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I am a stuck as to why I never hit the GETNEARCALLBACK function below. The logic goes something like this:

  1. On Page Load I call INITIALIZE
  2. INITIALIZE happily executes and calls GETSTATIONS
  3. GETSTATIONS does an AJAX request using GETNEARESTSTAIONS as the callback function, and the web server responds with the results of a database query in JSON format.
  4. GETNEARESTSTAIONS takes the results and creates a Google Maps API distance matrix request using GETNEARCALLBACK as the callback function
  5. I run my site and use Firebug to determine that I never get to GETNEARCALLBACK.

I think my use of Google Maps API is correct because if I don't call GETNEARESTSTATIONS from within my AJAX request, it executes properly.

function INITIALIZE() { GETPOSITION(); DRAWMAP(); GETADDR(); GETSTATIONS(); }

var xmlhttp;

function GETSTATIONS() {
  if(window.XMLHttpRequest) {
    xmlhttp = new XMLHttpRequest();
  } else {
    xmlhttp = new ActiveXObject("Microsoft.XMLHTTP");
  }
  xmlhttp.onreadystatechange = GETNEARESTSTATION();
  xmlhttp.open("GET", "final.php", true);
  xmlhttp.send();
}

var STATIONLIST;

function GETNEARESTSTATION() {
  if(xmlhttp.readyState == 4 && xmlhttp.status == 200) {
    STATIONLIST = eval("(" + xmlhttp.responseText + ")");
    var LAT = parseFloat(document.getElementById("LATITUDE").value);
    var LON = parseFloat(document.getElementById("LONGITUDE").value);
    var latlng = new google.maps.LatLng(LAT, LON);
    var destinationA = STATIONLIST[0].ADDRESS;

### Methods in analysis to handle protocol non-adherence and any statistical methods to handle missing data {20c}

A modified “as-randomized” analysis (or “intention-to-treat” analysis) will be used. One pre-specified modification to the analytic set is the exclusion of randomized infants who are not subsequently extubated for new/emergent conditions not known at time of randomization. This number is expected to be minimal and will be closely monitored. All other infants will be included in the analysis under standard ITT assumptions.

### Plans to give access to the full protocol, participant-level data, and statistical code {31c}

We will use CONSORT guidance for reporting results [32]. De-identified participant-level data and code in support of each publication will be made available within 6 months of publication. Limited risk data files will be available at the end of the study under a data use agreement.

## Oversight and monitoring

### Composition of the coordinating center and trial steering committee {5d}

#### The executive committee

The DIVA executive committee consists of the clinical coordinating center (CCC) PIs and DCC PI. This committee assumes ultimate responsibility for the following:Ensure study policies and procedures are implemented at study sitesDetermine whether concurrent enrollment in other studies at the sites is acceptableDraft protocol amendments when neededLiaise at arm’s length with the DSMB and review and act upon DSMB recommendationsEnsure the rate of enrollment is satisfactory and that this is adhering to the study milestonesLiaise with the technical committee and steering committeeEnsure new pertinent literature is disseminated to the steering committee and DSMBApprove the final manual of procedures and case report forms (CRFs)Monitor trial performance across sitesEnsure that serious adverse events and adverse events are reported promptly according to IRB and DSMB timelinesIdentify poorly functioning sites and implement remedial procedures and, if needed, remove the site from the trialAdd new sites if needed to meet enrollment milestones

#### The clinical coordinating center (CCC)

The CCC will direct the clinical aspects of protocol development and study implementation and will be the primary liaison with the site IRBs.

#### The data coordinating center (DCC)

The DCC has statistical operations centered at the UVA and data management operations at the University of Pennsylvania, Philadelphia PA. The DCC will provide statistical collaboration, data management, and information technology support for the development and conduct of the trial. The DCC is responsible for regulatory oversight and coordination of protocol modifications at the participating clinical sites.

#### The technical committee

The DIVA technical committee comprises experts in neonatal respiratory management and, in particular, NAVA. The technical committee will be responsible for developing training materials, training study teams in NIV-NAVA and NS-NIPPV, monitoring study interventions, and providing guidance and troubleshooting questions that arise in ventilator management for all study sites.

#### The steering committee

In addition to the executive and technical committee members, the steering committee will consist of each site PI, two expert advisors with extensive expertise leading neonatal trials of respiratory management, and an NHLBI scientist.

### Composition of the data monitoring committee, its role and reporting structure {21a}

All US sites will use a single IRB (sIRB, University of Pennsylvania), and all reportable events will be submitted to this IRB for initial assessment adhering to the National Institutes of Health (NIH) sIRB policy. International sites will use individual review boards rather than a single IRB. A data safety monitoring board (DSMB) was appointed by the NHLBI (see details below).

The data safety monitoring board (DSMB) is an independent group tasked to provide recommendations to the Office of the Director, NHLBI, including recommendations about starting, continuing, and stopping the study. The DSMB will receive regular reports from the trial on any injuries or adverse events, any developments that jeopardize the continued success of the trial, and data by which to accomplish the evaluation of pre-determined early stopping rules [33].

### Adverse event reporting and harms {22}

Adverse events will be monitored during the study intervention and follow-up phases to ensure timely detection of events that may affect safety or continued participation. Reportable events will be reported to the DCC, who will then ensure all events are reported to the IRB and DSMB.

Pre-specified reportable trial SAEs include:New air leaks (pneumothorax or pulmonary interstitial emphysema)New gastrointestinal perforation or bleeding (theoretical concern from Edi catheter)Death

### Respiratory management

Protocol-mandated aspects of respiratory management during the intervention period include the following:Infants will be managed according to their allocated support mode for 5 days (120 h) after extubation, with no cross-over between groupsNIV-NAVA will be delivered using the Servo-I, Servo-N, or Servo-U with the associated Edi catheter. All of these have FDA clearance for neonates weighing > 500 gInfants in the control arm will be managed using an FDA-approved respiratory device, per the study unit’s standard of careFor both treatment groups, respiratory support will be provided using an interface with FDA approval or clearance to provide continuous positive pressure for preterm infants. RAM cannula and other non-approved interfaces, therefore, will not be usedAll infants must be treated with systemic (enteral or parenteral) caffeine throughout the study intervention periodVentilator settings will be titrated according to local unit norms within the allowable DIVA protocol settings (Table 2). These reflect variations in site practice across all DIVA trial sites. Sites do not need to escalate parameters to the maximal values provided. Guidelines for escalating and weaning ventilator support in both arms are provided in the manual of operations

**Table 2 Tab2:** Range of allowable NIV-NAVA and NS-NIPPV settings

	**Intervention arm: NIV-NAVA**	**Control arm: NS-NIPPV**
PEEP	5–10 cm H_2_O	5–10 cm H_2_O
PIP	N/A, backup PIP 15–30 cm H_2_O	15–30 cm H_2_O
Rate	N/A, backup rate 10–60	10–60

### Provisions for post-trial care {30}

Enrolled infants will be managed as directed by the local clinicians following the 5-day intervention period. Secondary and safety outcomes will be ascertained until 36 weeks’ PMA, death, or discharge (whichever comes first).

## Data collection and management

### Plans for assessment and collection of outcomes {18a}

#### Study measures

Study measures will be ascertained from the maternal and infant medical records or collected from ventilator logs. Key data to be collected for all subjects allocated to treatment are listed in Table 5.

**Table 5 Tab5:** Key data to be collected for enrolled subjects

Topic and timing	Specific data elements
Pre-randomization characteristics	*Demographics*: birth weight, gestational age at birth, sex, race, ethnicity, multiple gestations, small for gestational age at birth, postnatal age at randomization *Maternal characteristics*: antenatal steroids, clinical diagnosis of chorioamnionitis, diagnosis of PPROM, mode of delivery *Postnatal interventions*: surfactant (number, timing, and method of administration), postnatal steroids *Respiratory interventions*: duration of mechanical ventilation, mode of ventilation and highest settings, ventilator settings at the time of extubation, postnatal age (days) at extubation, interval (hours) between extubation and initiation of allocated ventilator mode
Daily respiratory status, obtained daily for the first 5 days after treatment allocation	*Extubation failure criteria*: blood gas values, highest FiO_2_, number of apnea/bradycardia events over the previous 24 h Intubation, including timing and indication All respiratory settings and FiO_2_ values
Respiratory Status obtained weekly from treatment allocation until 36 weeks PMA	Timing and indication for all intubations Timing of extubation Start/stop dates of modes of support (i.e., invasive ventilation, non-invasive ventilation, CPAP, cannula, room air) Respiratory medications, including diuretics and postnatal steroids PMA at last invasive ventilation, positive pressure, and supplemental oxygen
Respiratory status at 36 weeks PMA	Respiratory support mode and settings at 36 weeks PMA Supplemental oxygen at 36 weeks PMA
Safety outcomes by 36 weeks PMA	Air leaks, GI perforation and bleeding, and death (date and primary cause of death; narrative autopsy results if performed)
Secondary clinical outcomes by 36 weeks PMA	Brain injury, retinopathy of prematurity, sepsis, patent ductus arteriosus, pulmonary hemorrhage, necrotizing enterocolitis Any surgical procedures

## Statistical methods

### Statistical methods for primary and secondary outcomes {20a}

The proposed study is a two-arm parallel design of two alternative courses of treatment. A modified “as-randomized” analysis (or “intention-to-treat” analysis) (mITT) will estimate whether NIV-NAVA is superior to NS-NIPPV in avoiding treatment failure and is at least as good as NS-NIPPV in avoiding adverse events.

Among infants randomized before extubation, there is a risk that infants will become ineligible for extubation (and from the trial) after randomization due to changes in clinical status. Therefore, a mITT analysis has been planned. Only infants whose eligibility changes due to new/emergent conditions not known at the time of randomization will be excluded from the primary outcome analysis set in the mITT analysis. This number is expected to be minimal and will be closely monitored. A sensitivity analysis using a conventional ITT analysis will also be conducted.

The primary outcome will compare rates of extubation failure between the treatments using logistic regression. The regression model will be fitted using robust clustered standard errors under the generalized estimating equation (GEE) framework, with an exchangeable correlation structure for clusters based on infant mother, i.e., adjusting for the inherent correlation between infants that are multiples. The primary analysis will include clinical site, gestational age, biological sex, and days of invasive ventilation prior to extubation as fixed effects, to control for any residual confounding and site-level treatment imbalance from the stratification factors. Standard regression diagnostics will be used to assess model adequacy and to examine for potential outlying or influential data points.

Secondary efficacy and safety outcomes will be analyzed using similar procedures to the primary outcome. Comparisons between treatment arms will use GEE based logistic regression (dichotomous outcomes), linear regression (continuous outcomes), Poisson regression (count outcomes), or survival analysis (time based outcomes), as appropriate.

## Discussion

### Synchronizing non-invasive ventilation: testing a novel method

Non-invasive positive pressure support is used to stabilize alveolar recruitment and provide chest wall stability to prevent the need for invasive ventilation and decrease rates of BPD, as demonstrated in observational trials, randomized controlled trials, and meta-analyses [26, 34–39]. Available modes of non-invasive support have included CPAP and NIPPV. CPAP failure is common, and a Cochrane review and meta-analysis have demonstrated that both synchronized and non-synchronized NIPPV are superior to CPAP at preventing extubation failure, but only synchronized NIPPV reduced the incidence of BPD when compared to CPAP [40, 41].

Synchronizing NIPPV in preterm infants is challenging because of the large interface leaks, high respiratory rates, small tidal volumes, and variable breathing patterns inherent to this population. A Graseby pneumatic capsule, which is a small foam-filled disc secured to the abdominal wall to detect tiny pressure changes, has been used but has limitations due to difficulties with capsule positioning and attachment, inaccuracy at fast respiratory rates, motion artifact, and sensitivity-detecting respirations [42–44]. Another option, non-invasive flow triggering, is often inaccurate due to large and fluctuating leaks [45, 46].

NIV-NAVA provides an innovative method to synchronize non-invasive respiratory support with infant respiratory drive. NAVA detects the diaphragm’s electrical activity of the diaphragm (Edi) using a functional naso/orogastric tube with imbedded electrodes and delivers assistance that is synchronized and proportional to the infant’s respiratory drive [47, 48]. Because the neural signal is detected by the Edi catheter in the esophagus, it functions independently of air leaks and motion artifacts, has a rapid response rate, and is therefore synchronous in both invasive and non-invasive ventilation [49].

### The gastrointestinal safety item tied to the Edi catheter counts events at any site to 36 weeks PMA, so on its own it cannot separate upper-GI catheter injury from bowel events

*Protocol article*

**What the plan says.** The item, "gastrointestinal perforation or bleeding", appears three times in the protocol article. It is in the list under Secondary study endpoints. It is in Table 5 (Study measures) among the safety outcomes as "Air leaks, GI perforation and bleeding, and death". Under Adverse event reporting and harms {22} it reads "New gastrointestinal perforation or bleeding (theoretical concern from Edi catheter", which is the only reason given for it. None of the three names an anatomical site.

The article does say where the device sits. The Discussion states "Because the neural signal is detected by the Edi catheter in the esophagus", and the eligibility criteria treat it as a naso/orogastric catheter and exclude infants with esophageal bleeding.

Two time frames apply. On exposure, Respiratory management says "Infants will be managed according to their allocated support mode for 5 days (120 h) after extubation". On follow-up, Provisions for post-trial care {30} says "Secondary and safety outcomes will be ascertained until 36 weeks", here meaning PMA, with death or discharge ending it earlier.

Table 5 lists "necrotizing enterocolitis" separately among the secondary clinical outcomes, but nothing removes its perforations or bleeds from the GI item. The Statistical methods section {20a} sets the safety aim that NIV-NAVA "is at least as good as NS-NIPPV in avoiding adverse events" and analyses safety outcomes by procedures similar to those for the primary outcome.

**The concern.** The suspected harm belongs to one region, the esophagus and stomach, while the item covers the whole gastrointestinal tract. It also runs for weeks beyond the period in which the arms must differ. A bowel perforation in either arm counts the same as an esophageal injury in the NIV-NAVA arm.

var service = new google.maps.DistanceMatrixService();
    service.getDistanceMatrix({
      origins: [latlng],
      destinations: [destinationA],
      travelMode: google.maps.TravelMode.DRIVING,
      unitSystem: google.maps.UnitSystem.IMPERIAL,
      avoidHighways: false,
      avoidTolls: false
    }, GETNEARCALLBACK);
  }
}

function GETNEARCALLBACK(response, status) {
  if(status == google.maps.DistanceMatrixStatus.OK) {
    var destinations = response.destinationAddresses;
    var results = response.rows[0].elements;
    for(var j = 0; j < results.length; j++) {
      var element = results[j];
      document.getElementById("STATIONADDR").innerHTML = parseFloat(element.distance.value) + " " + response.destinationAddresses[j];
    }
  }
}
share|improve this question
7  
Is there a particular reason you use all caps for function names? It's very unpleasant to read. – I Hate Lazy Dec 3 '12 at 3:50
    
console.log the readyState value and status value right before you check them in the if statement... what do you get? – Stuart Dec 3 '12 at 4:01
up vote 0 down vote accepted

need function variables, rather than function return values

//xmlhttp.onreadystatechange = GETNEARESTSTATION(); //error
xmlhttp.onreadystatechange = GETNEARESTSTATION; 
share|improve this answer
    
Nice catch, that is what happens when you try a number of different edits to debug the code. I verified that readystate and status are now 4 and 200, respectively, and I do enter into that if clause. Still not entering the GETNEARCALLBACK, however. Sorry to annoy anyone with the caps. – DaWisePug Dec 3 '12 at 4:23
    
Well, actually, after I made those changes, I closed and reopened the browser and now it works. Thanks!!! – DaWisePug Dec 3 '12 at 4:33

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